(umbral mag. 1.83; Saros 121)
A dramatic total eclipse lasting 1 hour and 41 minutes plunged the full Moon into deep darkness, as it passed right through the centre of the Earth's umbral shadow. While the visual effect of a total eclipse is variable, the Moon may have been stained a deep orange or red colour at maximum eclipse. This was a great spectacle for everyone who saw it. The partial eclipse lasted for 3 hours and 38 minutes in total.
29 Oct, 1678 AD
Total Lunar Eclipse
(umbral mag. 1.84; Saros 121)
A dramatic total eclipse lasting 1 hour and 40 minutes plunged the full Moon into deep darkness, as it passed right through the centre of the Earth's umbral shadow. While the visual effect of a total eclipse is variable, the Moon may have been stained a deep orange or red colour at maximum eclipse. This was a great spectacle for everyone who saw it. The partial eclipse lasted for 3 hours and 37 minutes in total.
9 Nov, 1696 AD
Total Lunar Eclipse
(umbral mag. 1.81; Saros 121)
A dramatic total eclipse lasting 1 hour and 40 minutes plunged the full Moon into deep darkness, as it passed right through the centre of the Earth's umbral shadow. While the visual effect of a total eclipse is variable, the Moon may have been stained a deep orange or red colour at maximum eclipse. This was a great spectacle for everyone who saw it. The partial eclipse lasted for 3 hours and 36 minutes in total.
21 Nov, 1714 AD
Total Lunar Eclipse
(umbral mag. 1.78; Saros 121)
A dramatic total eclipse lasting 1 hour and 39 minutes plunged the full Moon into deep darkness, as it passed right through the centre of the Earth's umbral shadow. While the visual effect of a total eclipse is variable, the Moon may have been stained a deep orange or red colour at maximum eclipse. This was a great spectacle for everyone who saw it. The partial eclipse lasted for 3 hours and 36 minutes in total.
1 Dec, 1732 AD
Total Lunar Eclipse
(umbral mag. 1.77; Saros 121)
A dramatic total eclipse lasting 1 hour and 39 minutes plunged the full Moon into deep darkness, as it passed right through the centre of the Earth's umbral shadow. While the visual effect of a total eclipse is variable, the Moon may have been stained a deep orange or red colour at maximum eclipse. This was a great spectacle for everyone who saw it. The partial eclipse lasted for 3 hours and 35 minutes in total.
13 Dec, 1750 AD
Total Lunar Eclipse
(umbral mag. 1.76; Saros 121)
A dramatic total eclipse lasting 1 hour and 39 minutes plunged the full Moon into deep darkness, as it passed right through the centre of the Earth's umbral shadow. While the visual effect of a total eclipse is variable, the Moon may have been stained a deep orange or red colour at maximum eclipse. This was a great spectacle for everyone who saw it. The partial eclipse lasted for 3 hours and 35 minutes in total.
23 Dec, 1768 AD
Total Lunar Eclipse
(umbral mag. 1.75; Saros 121)
A dramatic total eclipse lasting 1 hour and 38 minutes plunged the full Moon into deep darkness, as it passed right through the centre of the Earth's umbral shadow. While the visual effect of a total eclipse is variable, the Moon may have been stained a deep orange or red colour at maximum eclipse. This was a great spectacle for everyone who saw it. The partial eclipse lasted for 3 hours and 34 minutes in total.
3 Jan, 1787 AD
Total Lunar Eclipse
(umbral mag. 1.75; Saros 121)
A dramatic total eclipse lasting 1 hour and 38 minutes plunged the full Moon into deep darkness, as it passed right through the centre of the Earth's umbral shadow. While the visual effect of a total eclipse is variable, the Moon may have been stained a deep orange or red colour at maximum eclipse. This was a great spectacle for everyone who saw it. The partial eclipse lasted for 3 hours and 34 minutes in total.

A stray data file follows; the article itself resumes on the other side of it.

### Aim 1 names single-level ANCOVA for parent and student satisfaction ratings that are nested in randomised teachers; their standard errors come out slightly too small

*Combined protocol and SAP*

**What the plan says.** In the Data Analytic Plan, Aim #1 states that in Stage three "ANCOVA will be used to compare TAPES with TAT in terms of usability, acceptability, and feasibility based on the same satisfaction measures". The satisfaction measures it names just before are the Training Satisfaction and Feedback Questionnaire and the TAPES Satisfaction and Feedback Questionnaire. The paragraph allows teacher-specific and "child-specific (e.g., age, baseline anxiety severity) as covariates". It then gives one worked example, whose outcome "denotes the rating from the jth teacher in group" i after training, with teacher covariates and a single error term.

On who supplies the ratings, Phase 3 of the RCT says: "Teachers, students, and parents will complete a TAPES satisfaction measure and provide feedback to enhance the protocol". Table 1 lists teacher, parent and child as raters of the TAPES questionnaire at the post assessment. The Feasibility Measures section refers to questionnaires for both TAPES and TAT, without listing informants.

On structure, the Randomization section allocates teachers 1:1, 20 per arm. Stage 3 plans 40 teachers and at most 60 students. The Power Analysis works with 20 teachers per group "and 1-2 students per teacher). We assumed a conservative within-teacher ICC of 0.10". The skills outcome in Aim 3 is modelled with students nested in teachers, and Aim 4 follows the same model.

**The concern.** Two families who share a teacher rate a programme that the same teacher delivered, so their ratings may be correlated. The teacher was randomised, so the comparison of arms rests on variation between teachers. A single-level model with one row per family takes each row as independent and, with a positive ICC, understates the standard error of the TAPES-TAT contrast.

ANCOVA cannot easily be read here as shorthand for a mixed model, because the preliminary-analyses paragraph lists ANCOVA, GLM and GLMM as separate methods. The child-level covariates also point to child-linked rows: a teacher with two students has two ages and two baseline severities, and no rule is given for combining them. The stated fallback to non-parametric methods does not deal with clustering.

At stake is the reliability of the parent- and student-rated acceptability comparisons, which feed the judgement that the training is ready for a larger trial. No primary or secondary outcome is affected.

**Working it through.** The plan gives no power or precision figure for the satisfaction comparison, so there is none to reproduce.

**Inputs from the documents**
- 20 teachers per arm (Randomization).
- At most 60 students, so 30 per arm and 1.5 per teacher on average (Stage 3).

15 Jan, 1805 AD
Total Lunar Eclipse
(umbral mag. 1.74; Saros 121)
A dramatic total eclipse lasting 1 hour and 38 minutes plunged the full Moon into deep darkness, as it passed right through the centre of the Earth's umbral shadow. While the visual effect of a total eclipse is variable, the Moon may have been stained a deep orange or red colour at maximum eclipse. This was a great spectacle for everyone who saw it. The partial eclipse lasted for 3 hours and 33 minutes in total.
26 Jan, 1823 AD
Total Lunar Eclipse
(umbral mag. 1.73; Saros 121)
A dramatic total eclipse lasting 1 hour and 38 minutes plunged the full Moon into deep darkness, as it passed right through the centre of the Earth's umbral shadow. While the visual effect of a total eclipse is variable, the Moon may have been stained a deep orange or red colour at maximum eclipse. This was a great spectacle for everyone who saw it. The partial eclipse lasted for 3 hours and 33 minutes in total.
6 Feb, 1841 AD
Total Lunar Eclipse
(umbral mag. 1.72; Saros 121)
A dramatic total eclipse lasting 1 hour and 38 minutes plunged the full Moon into deep darkness, as it passed right through the centre of the Earth's umbral shadow. While the visual effect of a total eclipse is variable, the Moon may have been stained a deep orange or red colour at maximum eclipse. This was a great spectacle for everyone who saw it. The partial eclipse lasted for 3 hours and 32 minutes in total.
17 Feb, 1859 AD
Total Lunar Eclipse
(umbral mag. 1.69; Saros 121)
A dramatic total eclipse lasting 1 hour and 37 minutes plunged the full Moon into deep darkness, as it passed right through the centre of the Earth's umbral shadow. While the visual effect of a total eclipse is variable, the Moon may have been stained a deep orange or red colour at maximum eclipse. This was a great spectacle for everyone who saw it. The partial eclipse lasted for 3 hours and 32 minutes in total.
27 Feb, 1877 AD
Total Lunar Eclipse
(umbral mag. 1.66; Saros 121)